The simplest way to deal with large sequences is to split them into overlapping fragments. For genomes with high gene density, each fragment should be 100 Kb or less. For the human genome and others with low gene density, fragments can be larger, but try not to exceed 1 Mb.

The following Perl script splits a FASTA file into overlapping fragments. Each sequence fragment is given a unique identifier, and the definition contains the original coordinates and complete definition.

#!/usr/bin/perl -w

use strict;

die "usage: $0 <fasta file> <size> <overlap>\n" unless @ARGV == 3;

my ($file, $size, $overlap) = @ARGV;

my $def = "";

my $dna = "";

my $sequence = 0;

my $fragment = 0;

open(IN, $file) or die;

while (<IN>) {


    if (/^>(.+)/) {

segment(  );

$def = $1;


$fragment = 1;

$dna = "";


    else {

$dna .= $_;


    while (length($dna) > $size) {segment(  )}   


segment(  );

sub segment {

    return unless $dna;

    my $output = substr($dna, 0, $size);

    if (length($output) == $size) {

$dna = substr($dna, $size - $overlap);


    else {

$dna = "";


    my $start = ($fragment -1) * ($size - $overlap) + 1;

    my $end = $start + length($output) -1;

    print ">$sequence-$fragment {$start..$end} $def\n";

    for (my $i = 0; $i < length($output); $i+= 80) {

print substr($output, $i, 80), "\n";




8.10 Be Skeptical of Hypothetical Proteins

Amino acid sequencing is more difficult than nucleic acid sequencing, and therefore, sequences of most proteins are inferred from DNA translations. Some inferences come from gene predictions and others come from transcript translations. Finding the correct structure of genes in genomic DNA is very difficult; algorithms are incomplete approximations, and people make mistakes. Some research groups are conservative and only report proteins when there is good evidence. Others submit hypothetical proteins and hope that they will be useful (and they often are). As a result, many proteins in the public database are slightly incorrect or even fictitious. Unfortunately, hypothetical gene structures aren't always clearly labeled.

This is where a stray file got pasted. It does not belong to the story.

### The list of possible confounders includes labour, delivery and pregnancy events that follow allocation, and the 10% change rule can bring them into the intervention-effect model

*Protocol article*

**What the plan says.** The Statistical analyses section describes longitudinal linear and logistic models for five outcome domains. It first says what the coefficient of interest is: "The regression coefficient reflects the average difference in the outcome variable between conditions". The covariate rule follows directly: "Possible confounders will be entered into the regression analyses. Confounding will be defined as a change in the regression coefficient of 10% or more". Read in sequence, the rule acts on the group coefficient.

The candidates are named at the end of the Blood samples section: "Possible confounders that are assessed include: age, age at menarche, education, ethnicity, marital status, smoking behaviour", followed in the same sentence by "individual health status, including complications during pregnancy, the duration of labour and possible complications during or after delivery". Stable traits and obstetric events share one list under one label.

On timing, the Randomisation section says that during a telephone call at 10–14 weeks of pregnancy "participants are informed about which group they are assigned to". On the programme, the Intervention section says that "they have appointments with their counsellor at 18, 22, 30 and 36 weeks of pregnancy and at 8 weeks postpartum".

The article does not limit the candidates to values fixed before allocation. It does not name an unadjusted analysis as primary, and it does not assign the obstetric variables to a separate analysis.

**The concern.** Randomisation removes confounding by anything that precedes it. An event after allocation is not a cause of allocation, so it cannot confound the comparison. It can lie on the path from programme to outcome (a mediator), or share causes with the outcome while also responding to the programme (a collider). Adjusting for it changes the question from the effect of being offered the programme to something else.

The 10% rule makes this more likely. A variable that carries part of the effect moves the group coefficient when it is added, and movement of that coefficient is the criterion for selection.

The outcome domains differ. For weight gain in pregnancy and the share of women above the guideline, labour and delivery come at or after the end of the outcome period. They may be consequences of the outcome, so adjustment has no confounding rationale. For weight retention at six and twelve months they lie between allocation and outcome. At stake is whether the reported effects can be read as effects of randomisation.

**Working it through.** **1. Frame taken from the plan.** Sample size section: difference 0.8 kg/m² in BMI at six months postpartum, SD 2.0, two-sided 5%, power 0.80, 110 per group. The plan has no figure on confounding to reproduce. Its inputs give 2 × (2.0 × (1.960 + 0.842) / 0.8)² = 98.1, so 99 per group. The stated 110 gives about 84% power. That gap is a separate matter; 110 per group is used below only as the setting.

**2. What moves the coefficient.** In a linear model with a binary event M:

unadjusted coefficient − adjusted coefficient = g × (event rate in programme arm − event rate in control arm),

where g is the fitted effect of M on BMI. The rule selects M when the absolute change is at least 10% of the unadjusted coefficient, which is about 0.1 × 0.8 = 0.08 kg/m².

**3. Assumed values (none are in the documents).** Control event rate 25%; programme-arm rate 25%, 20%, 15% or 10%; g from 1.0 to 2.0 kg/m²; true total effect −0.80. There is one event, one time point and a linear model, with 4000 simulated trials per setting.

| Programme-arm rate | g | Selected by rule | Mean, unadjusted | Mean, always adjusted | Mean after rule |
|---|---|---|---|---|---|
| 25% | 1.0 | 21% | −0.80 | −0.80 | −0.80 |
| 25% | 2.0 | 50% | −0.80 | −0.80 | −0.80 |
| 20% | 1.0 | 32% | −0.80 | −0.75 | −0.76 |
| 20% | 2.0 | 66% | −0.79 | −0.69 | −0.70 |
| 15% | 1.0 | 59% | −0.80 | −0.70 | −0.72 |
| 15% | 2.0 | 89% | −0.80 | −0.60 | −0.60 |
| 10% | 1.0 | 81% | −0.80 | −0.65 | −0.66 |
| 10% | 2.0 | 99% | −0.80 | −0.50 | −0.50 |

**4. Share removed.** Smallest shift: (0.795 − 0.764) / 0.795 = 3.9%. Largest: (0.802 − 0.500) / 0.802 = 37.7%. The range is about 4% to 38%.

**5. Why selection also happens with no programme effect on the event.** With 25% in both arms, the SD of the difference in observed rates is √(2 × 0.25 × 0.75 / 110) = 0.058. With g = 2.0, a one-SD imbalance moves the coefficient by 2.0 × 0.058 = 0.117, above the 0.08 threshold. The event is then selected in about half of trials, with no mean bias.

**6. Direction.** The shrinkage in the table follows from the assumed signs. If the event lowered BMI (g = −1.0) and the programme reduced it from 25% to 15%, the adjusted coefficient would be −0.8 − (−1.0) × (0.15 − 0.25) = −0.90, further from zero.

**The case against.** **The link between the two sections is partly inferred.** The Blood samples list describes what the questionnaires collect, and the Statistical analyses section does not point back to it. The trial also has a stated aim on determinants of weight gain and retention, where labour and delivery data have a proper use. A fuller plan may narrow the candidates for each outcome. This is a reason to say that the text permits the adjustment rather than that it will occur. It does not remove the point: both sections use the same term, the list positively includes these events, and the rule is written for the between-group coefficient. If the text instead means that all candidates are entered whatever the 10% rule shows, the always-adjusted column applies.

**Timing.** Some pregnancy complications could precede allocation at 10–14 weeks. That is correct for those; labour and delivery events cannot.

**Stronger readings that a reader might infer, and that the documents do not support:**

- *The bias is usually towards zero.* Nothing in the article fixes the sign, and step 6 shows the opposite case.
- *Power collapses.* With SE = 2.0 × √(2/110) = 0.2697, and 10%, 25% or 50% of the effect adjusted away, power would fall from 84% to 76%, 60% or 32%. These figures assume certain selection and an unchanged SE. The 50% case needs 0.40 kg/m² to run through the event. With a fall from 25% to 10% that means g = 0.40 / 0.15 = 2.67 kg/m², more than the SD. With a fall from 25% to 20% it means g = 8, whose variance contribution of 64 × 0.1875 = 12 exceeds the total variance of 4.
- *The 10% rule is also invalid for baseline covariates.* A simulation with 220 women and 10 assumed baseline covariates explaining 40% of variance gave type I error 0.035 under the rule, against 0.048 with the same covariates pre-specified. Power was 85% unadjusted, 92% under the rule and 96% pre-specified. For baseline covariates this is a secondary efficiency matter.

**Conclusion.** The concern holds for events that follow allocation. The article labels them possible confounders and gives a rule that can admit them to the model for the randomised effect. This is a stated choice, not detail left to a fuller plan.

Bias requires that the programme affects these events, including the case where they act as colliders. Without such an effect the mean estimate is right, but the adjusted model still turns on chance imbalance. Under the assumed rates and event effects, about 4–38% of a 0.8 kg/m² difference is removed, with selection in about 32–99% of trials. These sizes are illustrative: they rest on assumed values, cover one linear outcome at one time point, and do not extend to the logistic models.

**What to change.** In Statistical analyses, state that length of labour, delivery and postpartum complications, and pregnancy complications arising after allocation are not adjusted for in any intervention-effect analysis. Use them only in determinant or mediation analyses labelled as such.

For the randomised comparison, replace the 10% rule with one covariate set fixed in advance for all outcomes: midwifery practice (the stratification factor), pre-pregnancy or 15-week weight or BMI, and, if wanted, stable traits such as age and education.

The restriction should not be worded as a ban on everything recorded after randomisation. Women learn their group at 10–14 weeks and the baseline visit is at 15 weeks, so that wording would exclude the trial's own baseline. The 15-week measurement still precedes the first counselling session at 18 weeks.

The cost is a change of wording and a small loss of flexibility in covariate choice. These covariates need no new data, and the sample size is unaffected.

The most accurate protein sequences come from translating full-length cDNAs. But determining the protein encoded by a transcript isn't as simple as it sounds. While there is usually only one long open reading frame (ORF), the longest ORF won't necessarily correspond to a real protein. Be suspicious of all short proteins. Even in a full-length cDNA with a very large ORF, determining the start of translation isn't straightforward. The first methionine in the longest ORF is usually picked as the start of translation, but as a rule of convenience, not a biological truth. Many protein sequences have erroneous N-terminal extensions.

8.11 Expect Contaminants in EST Databases

A simple view is that ESTs are sequencing reads from cDNAs, cDNAs are derived from mRNAs, and mRNAs are derived from genes. Theoretically, this is true, but in practice ESTs frequently don't correspond to genes (e.g., rather than match an exon or UTR, they overlap part of a repeat on the wrong strand within an intron). The fraction of nontranscript sequence depends on the way the library was created. Some libraries are nearly devoid of extra-genic material, while others are essentially random shotgun sequence. How can you tell the difference? It's difficult to determine directly from the EST sequences.